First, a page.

Strangely, I have been writing more poetry lately and although they have not much to do with Korea, as I did my best to attempt to translate my poem into Korean so I include some of them on my blog (and also Farsi translation). This one is not my best. I am not sure if this poem is even suited for Korean translation. Love and destructiveness are not topics I connect well in Korean as my knowledge of Korean is perhaps not really nuanced enough to do justice to this poem. Still, I do my best…
The night calls me, soft and seductive. Come my love, Come and be with me. Forget about the day. Forget your sorrow. Let the darkness embrace you. Come dream with me, Let dreams be your reality. Why hesitate? All you have to do is surrender.
밤이 저를 부릅니다, 부드럽고 매혹적으로. 오세요 제사랑, 저와 함께있어요. 낮은 잊어 버리세요. 슬픔도 잊어 버리세요. 밤이 당신을 감싸 드릴수 있어요. 저와 함께 꿈을 꾸세요, 꿈이 현실로 될때까지. 왜 망설이나요? 모든것을 놓고 저에게 오시면 된답니다.
شب مرا به خود فرا می خواند اغوا کننده و لطیف بیا عشقم بیا و با من باش روز را فراموش کن غمت را فراموش کن بگذار تاریکی تو را در آغوش بگیرد بیا و با من خواب ببین بگذار رویاها واقعیت تو باشند چرا مردد هستی؟ تنها کاری که بایدت کرد تن سپردن است
Don’t ask why, but I started learning Persian (Farsi) just recently. I guess I wanted to learn a language that is perhaps totally not practical for once? Until now, I learned languages because I wanted to be able to speak and communicate, especially since I always had a bit of wanderlust. But with Persian I find myself learning just because I find it beautiful. I am not a polyglot. I do speak Korean and English and reasonable Spanish, but otherwise, just smattering of words in a bunch of other languages.
But there was definitely a strange consequence of learning Persian which I thought was impractical. It has awakened my poetry writing. I had abandoned writing poems long ago, reasons I had briefly explained in my other post, but now I revisit my decision. Since I’ve been writing poems in English and translating them into Persian as part of my learning exercise, I thought why not also translate them into Korean? And perhaps I would add Spanish as well in the future posts.
How do I love you When you do not exist What do I call you When you have no name How do I touch you When you are a void When my heart breaks And I cease to exist Would I be with you?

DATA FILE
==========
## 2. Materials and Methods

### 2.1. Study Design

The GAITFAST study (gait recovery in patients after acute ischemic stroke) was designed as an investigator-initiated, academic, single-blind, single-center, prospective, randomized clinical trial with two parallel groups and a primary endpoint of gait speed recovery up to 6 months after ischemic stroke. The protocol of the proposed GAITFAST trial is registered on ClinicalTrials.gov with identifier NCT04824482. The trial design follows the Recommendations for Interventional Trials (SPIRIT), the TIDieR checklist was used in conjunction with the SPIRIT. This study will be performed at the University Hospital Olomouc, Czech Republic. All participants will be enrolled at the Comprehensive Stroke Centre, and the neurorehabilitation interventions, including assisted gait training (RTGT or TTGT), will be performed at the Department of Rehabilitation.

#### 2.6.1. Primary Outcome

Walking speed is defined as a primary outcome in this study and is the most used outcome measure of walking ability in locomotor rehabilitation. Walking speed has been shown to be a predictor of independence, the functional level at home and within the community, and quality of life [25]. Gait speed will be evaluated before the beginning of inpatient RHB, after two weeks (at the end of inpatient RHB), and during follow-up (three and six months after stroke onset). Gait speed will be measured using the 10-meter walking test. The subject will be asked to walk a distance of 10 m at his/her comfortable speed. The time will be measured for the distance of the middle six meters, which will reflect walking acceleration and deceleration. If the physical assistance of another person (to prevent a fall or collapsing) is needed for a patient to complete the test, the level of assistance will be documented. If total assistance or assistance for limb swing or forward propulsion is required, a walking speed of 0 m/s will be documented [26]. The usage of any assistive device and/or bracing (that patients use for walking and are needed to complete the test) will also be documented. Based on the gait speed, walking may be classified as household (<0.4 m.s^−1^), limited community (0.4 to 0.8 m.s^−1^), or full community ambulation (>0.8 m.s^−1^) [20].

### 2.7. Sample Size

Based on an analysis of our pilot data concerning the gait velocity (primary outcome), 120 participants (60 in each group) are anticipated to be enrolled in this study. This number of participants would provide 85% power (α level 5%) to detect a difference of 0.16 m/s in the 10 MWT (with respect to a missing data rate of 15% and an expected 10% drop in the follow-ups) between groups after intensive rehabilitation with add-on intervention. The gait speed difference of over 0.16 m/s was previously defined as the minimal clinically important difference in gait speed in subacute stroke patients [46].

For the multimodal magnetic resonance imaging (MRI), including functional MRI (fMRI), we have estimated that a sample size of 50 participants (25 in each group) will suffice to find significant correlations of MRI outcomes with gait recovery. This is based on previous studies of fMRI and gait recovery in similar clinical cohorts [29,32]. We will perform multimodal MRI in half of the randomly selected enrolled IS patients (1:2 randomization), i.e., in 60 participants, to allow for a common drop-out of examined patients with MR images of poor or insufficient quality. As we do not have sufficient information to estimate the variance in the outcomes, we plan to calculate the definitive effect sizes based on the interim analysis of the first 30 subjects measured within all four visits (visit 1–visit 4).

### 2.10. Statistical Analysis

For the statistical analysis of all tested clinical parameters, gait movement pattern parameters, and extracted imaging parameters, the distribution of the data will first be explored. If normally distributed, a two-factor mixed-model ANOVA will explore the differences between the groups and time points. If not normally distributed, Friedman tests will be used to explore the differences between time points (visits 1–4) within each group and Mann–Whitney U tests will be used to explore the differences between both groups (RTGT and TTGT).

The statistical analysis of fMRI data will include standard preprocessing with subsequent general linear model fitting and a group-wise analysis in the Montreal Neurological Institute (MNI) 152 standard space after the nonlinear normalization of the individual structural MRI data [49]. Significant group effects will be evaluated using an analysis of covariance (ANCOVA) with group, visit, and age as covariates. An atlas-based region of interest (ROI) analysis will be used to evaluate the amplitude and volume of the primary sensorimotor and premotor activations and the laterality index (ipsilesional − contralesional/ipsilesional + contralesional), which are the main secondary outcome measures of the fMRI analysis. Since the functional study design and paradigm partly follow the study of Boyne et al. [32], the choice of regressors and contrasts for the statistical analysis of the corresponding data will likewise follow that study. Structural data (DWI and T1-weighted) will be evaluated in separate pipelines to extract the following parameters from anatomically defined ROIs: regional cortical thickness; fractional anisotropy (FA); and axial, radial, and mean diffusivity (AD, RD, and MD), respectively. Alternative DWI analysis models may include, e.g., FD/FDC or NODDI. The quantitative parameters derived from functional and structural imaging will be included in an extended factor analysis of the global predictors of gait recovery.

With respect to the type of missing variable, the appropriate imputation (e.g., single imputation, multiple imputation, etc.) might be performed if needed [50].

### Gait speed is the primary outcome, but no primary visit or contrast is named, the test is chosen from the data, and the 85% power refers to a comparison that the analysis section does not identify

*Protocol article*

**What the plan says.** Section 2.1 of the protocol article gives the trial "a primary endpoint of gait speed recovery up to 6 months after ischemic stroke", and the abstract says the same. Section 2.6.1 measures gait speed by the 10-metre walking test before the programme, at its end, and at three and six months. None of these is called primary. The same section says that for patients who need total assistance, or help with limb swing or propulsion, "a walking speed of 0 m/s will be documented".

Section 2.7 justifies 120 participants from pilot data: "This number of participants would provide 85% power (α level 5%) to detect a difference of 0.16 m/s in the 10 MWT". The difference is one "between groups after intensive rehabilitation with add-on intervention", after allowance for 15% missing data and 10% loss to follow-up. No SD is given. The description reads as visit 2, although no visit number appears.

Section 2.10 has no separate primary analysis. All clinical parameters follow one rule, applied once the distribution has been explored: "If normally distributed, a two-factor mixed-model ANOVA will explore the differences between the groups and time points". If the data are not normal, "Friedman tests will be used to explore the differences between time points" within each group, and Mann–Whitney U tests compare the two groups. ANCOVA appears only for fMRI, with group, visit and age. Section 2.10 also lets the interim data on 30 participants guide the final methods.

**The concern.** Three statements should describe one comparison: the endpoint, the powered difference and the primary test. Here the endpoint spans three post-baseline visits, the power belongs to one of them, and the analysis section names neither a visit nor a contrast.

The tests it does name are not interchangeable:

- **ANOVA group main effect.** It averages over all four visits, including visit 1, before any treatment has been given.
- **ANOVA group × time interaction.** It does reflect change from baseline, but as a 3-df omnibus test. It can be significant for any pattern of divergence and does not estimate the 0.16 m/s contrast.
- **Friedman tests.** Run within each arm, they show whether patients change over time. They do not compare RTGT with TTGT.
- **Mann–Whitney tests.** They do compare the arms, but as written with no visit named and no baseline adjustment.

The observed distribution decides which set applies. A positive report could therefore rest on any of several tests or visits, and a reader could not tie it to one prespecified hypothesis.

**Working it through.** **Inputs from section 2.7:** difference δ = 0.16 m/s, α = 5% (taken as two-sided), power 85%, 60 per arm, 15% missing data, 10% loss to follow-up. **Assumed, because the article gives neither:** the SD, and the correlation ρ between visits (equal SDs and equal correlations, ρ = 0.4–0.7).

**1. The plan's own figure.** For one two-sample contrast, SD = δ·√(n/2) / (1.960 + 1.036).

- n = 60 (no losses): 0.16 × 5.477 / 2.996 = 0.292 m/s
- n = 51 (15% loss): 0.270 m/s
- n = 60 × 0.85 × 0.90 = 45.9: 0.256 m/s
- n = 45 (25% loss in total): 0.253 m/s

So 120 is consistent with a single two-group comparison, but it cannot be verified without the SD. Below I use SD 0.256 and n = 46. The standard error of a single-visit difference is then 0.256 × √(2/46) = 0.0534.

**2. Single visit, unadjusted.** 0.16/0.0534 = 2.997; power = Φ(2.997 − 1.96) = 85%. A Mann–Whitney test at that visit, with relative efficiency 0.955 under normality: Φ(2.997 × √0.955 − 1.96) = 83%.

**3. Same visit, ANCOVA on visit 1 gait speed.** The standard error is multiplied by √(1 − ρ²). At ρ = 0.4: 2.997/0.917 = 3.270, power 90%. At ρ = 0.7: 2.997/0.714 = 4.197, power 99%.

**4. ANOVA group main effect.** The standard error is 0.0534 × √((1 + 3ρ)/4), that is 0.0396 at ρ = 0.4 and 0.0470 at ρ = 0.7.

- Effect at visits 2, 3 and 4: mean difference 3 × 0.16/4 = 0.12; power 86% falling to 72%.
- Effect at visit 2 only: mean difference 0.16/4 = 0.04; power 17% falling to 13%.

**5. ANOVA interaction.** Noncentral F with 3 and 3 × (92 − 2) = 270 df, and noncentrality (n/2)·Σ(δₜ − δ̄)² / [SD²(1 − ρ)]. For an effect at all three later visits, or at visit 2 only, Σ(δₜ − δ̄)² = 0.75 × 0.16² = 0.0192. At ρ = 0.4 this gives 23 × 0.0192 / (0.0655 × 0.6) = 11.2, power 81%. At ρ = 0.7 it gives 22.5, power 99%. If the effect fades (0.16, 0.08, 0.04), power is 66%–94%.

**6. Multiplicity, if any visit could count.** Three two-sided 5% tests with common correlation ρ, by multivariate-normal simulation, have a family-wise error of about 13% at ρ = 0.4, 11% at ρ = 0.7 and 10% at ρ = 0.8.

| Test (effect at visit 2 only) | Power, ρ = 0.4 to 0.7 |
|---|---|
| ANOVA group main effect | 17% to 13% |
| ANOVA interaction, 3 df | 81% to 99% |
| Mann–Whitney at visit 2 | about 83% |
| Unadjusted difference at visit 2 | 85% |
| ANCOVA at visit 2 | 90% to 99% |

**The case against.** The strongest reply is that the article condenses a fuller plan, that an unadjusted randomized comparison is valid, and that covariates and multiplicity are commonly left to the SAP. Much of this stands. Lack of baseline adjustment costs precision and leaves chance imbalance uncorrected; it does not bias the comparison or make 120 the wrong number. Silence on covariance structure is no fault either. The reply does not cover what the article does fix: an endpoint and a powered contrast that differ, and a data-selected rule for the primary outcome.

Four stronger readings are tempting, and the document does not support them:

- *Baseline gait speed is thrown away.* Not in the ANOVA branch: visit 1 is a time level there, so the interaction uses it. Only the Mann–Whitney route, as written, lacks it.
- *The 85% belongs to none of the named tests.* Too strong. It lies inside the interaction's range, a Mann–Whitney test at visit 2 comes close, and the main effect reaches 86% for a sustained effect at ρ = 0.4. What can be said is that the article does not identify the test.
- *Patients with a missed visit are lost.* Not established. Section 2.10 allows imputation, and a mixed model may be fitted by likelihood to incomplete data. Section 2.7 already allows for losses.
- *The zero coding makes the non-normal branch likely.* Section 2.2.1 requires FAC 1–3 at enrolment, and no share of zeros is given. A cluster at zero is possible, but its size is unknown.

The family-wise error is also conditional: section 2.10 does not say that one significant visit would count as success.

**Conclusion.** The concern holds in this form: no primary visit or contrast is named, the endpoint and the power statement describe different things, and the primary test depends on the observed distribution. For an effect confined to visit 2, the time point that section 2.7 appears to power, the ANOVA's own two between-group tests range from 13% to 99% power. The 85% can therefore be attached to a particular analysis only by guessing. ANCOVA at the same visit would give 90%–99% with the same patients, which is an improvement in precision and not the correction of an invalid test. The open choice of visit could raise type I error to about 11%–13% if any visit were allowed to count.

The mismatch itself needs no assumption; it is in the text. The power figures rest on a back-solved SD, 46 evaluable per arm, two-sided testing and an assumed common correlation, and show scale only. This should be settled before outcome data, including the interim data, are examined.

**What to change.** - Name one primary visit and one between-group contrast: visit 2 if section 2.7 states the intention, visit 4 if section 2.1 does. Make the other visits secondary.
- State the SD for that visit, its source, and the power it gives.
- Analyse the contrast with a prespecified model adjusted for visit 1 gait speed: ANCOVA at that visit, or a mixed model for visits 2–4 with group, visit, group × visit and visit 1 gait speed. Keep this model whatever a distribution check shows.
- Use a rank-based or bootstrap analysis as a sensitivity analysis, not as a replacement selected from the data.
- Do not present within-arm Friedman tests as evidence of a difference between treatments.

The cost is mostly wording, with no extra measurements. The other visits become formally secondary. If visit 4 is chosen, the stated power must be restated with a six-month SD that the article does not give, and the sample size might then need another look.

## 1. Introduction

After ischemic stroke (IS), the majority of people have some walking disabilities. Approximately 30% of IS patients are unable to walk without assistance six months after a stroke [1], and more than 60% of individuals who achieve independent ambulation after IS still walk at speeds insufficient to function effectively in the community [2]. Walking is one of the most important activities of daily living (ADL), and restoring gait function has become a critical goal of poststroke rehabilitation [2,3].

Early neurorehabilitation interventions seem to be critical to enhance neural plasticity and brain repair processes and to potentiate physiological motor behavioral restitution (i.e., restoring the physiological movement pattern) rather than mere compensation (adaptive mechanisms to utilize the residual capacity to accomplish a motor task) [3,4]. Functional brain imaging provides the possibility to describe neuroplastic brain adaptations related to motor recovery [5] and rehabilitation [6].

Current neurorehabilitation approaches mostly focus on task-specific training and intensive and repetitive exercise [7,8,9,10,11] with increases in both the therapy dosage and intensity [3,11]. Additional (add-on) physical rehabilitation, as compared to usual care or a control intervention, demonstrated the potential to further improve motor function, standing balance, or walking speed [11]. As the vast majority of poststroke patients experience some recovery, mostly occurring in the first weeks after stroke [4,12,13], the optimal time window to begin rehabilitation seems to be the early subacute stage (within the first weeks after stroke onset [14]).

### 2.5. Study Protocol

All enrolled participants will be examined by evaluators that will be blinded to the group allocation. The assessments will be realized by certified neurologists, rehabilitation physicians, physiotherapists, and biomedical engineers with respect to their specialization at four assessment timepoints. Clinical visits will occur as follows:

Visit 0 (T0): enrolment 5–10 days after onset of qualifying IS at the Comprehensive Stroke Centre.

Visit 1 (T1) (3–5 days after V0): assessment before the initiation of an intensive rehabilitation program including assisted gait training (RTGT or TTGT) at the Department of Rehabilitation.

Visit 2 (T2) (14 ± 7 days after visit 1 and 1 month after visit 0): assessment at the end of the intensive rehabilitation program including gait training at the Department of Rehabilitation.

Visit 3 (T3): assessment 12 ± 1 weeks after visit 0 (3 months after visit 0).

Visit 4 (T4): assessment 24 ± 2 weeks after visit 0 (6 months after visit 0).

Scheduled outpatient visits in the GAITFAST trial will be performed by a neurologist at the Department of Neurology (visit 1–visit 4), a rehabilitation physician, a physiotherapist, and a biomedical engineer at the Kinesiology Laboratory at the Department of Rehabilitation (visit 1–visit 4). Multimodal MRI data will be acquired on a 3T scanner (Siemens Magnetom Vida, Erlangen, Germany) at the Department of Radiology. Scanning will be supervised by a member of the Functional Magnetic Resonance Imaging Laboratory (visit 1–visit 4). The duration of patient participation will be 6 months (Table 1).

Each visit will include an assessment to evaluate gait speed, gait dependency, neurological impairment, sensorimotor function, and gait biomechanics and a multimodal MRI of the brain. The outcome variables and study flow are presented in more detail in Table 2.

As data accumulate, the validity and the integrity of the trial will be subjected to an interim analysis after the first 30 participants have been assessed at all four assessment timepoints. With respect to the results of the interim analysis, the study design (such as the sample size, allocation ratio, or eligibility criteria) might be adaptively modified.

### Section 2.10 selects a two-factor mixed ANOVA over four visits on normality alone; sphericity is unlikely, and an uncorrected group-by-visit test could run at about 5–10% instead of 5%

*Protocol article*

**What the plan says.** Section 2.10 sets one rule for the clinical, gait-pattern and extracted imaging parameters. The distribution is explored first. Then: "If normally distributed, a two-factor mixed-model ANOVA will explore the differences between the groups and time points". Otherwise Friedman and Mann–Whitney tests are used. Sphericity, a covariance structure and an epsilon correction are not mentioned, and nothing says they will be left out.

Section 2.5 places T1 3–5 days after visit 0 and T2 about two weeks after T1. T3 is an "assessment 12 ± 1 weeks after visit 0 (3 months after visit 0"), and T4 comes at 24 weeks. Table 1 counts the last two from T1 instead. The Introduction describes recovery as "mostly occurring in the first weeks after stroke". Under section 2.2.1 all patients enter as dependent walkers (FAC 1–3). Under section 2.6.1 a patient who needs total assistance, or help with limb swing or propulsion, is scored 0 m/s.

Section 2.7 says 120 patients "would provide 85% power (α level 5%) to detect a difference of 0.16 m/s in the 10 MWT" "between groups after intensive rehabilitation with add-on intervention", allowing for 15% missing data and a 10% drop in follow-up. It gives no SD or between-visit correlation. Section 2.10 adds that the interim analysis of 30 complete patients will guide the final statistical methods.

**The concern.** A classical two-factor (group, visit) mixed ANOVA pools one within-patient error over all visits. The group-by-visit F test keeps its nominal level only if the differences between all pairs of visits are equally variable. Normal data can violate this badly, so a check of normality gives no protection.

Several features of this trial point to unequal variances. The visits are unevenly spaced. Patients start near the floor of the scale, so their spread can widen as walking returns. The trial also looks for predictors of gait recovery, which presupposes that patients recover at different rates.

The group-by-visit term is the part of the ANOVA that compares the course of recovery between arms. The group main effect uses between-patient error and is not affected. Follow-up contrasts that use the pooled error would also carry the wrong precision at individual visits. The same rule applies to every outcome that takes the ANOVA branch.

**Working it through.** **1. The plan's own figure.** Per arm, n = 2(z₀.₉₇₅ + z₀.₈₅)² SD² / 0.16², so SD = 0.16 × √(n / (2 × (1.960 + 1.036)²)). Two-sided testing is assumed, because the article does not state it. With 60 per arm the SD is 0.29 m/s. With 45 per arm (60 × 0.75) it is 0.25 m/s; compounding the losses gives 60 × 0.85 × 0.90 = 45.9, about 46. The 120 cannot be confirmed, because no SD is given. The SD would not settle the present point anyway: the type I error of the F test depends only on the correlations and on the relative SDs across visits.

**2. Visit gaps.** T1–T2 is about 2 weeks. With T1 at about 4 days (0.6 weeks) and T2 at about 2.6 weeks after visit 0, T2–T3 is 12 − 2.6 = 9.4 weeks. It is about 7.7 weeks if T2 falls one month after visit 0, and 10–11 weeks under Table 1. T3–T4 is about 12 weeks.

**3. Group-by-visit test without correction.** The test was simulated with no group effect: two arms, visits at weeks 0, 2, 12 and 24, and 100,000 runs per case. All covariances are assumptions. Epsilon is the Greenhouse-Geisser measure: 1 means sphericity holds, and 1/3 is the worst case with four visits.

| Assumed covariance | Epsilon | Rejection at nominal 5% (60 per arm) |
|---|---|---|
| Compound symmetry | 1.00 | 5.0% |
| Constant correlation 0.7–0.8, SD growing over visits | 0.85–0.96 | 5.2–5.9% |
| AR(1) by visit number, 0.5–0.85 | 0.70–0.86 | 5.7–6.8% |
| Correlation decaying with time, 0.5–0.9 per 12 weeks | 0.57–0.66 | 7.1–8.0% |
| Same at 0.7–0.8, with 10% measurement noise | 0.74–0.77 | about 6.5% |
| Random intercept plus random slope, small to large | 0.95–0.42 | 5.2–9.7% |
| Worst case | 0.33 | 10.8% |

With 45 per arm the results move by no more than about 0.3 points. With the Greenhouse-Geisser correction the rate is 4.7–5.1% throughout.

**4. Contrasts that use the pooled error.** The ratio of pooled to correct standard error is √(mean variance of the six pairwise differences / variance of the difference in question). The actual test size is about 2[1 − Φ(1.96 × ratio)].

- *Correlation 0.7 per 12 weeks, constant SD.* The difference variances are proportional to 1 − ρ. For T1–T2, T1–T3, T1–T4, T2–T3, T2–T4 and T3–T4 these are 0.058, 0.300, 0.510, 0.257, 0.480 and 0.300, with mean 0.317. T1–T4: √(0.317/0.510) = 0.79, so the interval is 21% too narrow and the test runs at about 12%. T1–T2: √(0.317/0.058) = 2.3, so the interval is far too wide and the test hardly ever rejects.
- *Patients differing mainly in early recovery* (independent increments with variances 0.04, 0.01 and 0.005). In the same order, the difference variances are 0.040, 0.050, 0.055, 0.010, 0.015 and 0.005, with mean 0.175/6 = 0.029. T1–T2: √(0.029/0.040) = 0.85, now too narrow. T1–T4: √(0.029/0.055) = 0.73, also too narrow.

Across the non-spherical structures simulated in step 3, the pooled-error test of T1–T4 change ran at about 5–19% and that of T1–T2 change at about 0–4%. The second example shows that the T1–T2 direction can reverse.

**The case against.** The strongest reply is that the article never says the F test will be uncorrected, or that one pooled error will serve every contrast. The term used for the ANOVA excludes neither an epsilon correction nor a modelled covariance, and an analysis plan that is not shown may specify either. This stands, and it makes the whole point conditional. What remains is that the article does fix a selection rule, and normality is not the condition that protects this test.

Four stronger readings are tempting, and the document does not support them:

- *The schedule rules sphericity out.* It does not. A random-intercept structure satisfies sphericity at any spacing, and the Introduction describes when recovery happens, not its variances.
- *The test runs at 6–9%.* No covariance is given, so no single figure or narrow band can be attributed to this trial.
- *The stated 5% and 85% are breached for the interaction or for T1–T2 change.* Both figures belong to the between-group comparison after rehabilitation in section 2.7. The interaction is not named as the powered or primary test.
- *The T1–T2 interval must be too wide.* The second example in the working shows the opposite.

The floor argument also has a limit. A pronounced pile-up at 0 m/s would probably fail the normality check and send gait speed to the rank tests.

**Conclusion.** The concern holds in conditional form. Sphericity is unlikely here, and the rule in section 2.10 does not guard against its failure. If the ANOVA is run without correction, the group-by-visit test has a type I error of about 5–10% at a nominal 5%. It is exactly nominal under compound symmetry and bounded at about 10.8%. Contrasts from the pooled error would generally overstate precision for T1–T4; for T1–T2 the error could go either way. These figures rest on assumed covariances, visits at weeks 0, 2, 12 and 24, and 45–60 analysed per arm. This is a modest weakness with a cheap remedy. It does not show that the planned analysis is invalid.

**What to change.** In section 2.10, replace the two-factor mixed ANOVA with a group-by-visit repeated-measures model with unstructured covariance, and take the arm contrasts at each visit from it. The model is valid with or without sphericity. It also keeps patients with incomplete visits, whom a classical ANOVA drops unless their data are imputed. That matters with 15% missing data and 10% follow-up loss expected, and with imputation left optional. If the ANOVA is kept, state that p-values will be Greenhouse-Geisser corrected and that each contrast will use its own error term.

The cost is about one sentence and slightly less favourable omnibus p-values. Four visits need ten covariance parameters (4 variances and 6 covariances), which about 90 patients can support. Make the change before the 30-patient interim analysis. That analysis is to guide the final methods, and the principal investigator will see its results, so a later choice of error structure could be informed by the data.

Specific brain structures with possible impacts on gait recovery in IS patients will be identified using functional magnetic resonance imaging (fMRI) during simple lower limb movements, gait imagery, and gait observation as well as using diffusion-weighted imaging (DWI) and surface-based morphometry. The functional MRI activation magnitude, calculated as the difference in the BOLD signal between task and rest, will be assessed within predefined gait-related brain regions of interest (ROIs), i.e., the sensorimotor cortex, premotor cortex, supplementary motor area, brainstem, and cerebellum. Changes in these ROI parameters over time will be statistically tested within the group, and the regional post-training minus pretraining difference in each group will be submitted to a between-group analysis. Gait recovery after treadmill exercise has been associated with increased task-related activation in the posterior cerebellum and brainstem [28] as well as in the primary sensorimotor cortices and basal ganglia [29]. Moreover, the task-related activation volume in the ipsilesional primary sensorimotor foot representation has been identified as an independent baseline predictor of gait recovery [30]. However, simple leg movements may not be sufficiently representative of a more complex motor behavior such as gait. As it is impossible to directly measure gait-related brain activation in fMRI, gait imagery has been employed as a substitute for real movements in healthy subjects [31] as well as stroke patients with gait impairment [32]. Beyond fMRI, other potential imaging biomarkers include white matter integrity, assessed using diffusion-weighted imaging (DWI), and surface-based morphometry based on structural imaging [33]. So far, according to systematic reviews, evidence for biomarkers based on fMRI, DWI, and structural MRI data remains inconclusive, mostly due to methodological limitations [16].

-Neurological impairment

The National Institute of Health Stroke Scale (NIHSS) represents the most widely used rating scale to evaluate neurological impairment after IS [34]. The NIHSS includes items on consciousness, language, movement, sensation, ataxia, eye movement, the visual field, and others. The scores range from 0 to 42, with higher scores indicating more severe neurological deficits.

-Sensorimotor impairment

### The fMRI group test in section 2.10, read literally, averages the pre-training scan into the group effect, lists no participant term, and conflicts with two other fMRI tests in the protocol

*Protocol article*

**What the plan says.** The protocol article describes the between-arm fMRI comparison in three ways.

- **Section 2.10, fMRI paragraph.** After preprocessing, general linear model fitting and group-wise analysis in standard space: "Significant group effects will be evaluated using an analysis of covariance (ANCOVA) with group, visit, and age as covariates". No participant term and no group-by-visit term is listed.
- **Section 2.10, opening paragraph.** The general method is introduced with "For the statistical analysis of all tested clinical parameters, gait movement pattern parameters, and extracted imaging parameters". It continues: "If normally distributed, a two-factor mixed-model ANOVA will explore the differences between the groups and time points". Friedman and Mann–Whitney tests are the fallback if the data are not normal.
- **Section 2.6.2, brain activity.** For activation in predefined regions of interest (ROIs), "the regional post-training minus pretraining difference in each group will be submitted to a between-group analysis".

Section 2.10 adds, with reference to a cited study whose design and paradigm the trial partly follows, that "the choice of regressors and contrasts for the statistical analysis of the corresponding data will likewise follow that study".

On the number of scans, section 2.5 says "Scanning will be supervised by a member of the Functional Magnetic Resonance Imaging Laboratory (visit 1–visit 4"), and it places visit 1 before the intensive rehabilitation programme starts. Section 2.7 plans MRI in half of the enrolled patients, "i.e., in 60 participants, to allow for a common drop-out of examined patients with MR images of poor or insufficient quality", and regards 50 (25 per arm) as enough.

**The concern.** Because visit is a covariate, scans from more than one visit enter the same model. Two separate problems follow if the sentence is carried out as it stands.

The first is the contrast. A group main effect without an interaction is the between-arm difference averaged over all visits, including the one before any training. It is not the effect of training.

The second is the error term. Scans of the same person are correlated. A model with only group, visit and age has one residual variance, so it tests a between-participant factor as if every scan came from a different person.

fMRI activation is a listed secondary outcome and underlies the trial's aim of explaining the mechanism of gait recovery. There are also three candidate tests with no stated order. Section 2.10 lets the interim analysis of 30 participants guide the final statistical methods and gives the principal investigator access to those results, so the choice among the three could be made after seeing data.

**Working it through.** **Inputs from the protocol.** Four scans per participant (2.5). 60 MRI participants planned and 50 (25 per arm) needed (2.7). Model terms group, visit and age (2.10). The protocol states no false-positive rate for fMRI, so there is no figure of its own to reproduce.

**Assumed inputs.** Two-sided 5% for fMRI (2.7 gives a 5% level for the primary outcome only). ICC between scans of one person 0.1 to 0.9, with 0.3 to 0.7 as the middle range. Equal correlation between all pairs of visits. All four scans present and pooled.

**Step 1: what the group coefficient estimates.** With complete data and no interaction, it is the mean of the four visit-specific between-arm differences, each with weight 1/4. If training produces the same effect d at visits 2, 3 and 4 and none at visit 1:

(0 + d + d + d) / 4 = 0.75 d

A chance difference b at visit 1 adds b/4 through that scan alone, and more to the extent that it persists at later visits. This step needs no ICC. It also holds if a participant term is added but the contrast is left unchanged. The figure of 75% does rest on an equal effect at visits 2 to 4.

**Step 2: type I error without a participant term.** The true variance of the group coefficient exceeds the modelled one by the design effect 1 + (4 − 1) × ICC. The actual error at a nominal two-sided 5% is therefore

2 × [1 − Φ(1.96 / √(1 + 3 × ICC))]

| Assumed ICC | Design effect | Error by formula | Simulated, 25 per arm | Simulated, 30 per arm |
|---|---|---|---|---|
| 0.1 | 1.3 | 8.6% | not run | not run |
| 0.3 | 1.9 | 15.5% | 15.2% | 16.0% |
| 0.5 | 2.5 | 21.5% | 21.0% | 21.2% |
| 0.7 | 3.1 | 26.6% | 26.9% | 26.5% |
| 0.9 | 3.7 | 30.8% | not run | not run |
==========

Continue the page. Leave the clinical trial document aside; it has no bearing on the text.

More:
당신을 어떻게 사모하나요? 존재하지 않으신 분을. 당신을 어떻게 부르나요? 이름이 없으신 분을. 당신을 어떻게 촉감 하나요? 공백만 보일 뿐인데. 마음이 너무 아파 더이상 존재하지 않을때 그때 당신과 함께 있을수 있을까요?
چگونه تو را دوست بدارم هنگامی که وجود نداری تو را چه بنامم هنگامی که نامی نداری چگونه تو را لمس کنم هنگامی که وجود غایبی وقتی دلم می شکند و دیگر وجود ندارم آیا هرگز با تو خواهم بود؟
My mother is a poet and an intellectual, but she spent many years not actively writing because as a married woman in Korea, she did not have as much freedom to do so. As a person who feels the urge to write constantly, I can imagine how it feels to have to block out that feeling. Living in the U.S., I am not as limited by the role of a woman, but the reality regardless intrudes and I am forever pushing my writing behind the day-to-day life. Writing poetry only feeds one’s soul, no? And the reality wins out…
I initially started writing poetry when I was a teenager, but abandoned it because…I am not sure why. Perhaps I felt poetry came too easily to me, which meant I was not good? My reasoning for stopping is very convoluted. Instead of poetry, I spent most of what little writing time I had on writing stories. The result is that I have not written a single poem for many years. Now full of nostalgia, I start again…like my mother who picked up her pen again as she got older.
Below is a short poem written in English, translated to Korean as best as I could.
When I close my eyes, What do I see? Faded memories, Grey and melancholic. And I hear a song that I had forgotten. My heart sings to me, Of love and sadness. When I open my eyes, That song fades away, And my heart is forgotten.
눈을 감 으면 저에게 무엇이 보일까요? 색이 바랜 추억들, 회색의 향수. 그리고 내가 잊었던 노래가 들려 옵니다. 내 마음이 제게 사랑과 슬픔에 대한 노래를 한답니다. 하지만 눈을 뜨면 그 노래는 사라져 버리고 내 마음은 잊혀집니다.
Historically in Korea, only two types of women danced professionally, 기생 (Giseng or Kiseng in old way of transliterating), and 무당 (Moodang). Moodangs were like shamans. Gisengs were like Venetian courtesans of the 16th century, except even more legitimized. They were not part of the noble class, rather, they were part of the lowest class in Korea, yet they were women of power. They were women of intellect and poise who could compose poetry better than any poet, know politics better than any politician, danced, played instruments, sang, and participated in diplomatic relations.